This blog was originally posted on the WWF website here.
Africa is facing its worst food crisis in 40 years. Nearly 114 million people across sub-Saharan Africa – a figure approaching half the entire population of the United States – face severe food insecurity. In Eastern Africa, 50 million people are at risk. Across the Sahel, the number of people needing emergency food assistance has quadrupled to 30 million in the past seven years.
The causes of this current crisis are manifold. Conflict and the economic downturn caused by the COVID-19 pandemic have played their part. But more significantly, the continent has been wracked by prolonged drought, flooding and swarms of desert locusts – natural hazards, exacerbated by man-made climate change and the degradation of nature.
It is the most vulnerable who are bearing the brunt of the current hunger crisis. Men and women are losing their livelihoods as crops fail, animals starve or die of thirst, and soil is washed away. Children go hungry, and their education is abandoned. Women eat less, and drought means dietary requirements, especially for young girls, pregnant and lactating women, and menstrual hygiene are relegated.
There is an urgent need for life-saving humanitarian assistance in all countries in Africa. Organizations such as Red Cross and Red Crescent Societies are stepping up their actions, with the IFRC, governments and partners, to provide this urgent support. But they recognize, as does WWF, the need to also build resilience to shocks and to address the root causes of food insecurity.
A changing climate
Many underlying causes can be found in the twin environmental crises of climate and nature loss, which are compounded with the crises caused by factors including poverty and conflict. The rising levels of greenhouse gases in our atmosphere – primarily from the rich and middle-income countries of the global North – are driving temperature rises that are disrupting weather and climate patterns and degrading natural ecosystems.
Climate change is making extreme weather events worse, more frequent and more trans-boundary. It is changing patterns of precipitation, undermining water and food security. It is impacting human health, as well as putting additional stress on nature and biodiversity, exacerbating pressures from land-use change, over-exploitation, pollution and invasive species.
Presently, around 30 per cent of all greenhouse gas emissions come from food systems. Not only are food choices in rich, urban areas leading to a health crisis of obesity and non-communicable disease, but the over-consumption of unsustainably produced foods, and inefficient and wasteful behaviours across all value chains, are directly contributing to food insecurity in Africa.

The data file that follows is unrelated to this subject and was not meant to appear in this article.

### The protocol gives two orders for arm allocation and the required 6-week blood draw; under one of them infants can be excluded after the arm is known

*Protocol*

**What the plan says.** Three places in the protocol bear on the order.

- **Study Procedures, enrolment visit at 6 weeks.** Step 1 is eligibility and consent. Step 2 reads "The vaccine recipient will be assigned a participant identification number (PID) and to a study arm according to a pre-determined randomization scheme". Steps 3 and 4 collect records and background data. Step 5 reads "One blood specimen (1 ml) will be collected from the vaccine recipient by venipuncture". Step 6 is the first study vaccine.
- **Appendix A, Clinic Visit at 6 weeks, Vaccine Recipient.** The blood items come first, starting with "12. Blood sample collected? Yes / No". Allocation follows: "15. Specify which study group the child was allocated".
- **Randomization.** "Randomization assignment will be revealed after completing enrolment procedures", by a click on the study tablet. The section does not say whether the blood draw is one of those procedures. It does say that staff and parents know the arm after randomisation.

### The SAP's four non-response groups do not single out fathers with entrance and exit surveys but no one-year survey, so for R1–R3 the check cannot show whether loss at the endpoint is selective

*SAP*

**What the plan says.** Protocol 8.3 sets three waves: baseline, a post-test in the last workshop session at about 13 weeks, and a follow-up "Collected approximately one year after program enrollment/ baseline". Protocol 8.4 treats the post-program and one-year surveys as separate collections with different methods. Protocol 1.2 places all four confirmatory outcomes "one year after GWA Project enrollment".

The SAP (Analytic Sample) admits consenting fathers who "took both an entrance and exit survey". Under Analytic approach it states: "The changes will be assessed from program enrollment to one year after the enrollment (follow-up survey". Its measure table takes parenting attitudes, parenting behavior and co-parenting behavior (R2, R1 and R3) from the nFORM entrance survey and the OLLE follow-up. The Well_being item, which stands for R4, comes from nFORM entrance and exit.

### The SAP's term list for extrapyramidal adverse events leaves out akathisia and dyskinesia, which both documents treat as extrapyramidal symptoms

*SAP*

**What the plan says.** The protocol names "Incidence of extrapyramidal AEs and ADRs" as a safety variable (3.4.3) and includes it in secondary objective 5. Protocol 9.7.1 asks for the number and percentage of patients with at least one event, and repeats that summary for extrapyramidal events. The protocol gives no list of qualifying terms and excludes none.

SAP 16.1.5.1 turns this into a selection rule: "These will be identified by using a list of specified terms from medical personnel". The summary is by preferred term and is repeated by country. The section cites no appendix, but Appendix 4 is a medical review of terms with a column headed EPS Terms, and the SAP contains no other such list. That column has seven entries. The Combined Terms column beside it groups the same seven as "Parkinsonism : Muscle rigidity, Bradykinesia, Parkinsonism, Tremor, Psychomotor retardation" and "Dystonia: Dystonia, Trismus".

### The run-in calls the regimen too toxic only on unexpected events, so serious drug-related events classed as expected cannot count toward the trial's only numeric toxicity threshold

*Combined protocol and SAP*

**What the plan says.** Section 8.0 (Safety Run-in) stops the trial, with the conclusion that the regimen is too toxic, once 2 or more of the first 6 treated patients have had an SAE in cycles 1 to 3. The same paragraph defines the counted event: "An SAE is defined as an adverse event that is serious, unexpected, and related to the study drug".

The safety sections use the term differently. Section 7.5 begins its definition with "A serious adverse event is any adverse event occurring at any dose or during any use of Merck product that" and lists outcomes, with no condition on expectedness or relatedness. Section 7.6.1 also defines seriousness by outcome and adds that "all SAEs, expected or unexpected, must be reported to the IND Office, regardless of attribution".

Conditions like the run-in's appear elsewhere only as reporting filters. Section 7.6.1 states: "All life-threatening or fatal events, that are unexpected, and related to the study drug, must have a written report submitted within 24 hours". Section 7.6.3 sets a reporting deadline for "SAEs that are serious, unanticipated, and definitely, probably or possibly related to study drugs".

This underscores the urgent imperative for rich countries to reduce emissions as quickly as possible. Even if all other sectors linearly decarbonise by 2050, business as usual food systems will account for nearly the whole carbon budget of a 2 degree future.
While around 89 countries have pledged to reach net-zero emissions by the middle of this century (which would still not deliver the emissions cuts needed to limit warming to 1.5°C), few have yet developed the suite of policies and regulations that will put them on a net-zero trajectory.
Many vulnerable communities in Africa need to be supported in the face of climate shocks by strengthening their capacity to respond, reducing their risk exposure and building their resilience.
There is much that can and should be done to directly help vulnerable communities and ecosystems in Africa today and in the decades to come.
Urgent investment must be made to help vulnerable communities adapt to the current impacts of climate change, and to become more resilient to climate shocks yet to come. Critically, this involves building a shared understanding, securing financing and enacting favourable policies so that governments, NGOs and the private sector in Africa can recognise the threats posed by the impacts of climate change and implement the urgent solutions needed to help local people adapt.
The link between climate and nature
Significant solutions also exist that use nature to both mitigate greenhouse gas emissions and to help communities to adapt and become more climate resilient.
The world’s land, oceans and freshwater systems already absorb and store half of the emissions humankind produces each year: protecting, restoring and enhancing ecosystems will be critical to addressing climate change. Food systems can also be a major part of the solution to the nature and climate crises.
Investment in nature-based solutions – such as adopting agroecological food production practices, forest conservation, protecting wetlands or enhancing coastal ecosystems – can help store emissions, protect communities from extreme weather events, and provide food, jobs and habitats. Such solutions, if high quality, well-designed and properly funded, can help build climate resilience.
But as well as individual projects, climate impacts and vulnerabilities, and the protection of nature, must be integrated into public- and private-sector decision-making at every level across the continent. The extent of the challenge posed by climate and nature loss means that they need to be considered across all levels of decision-making and by economic actors large and small.
The current food crisis faced by millions across Africa demands urgent humanitarian aid. But, without a much more comprehensive and long-term, locally-led, people-centred response to climate change and biodiversity loss, humanitarian resources will be stretched beyond breaking point.
The IFRC is partnering with WWF, the world's largest environmental conservation organization, to work with nature and protect people from the climate crisis. Click here to learn more about our partnership.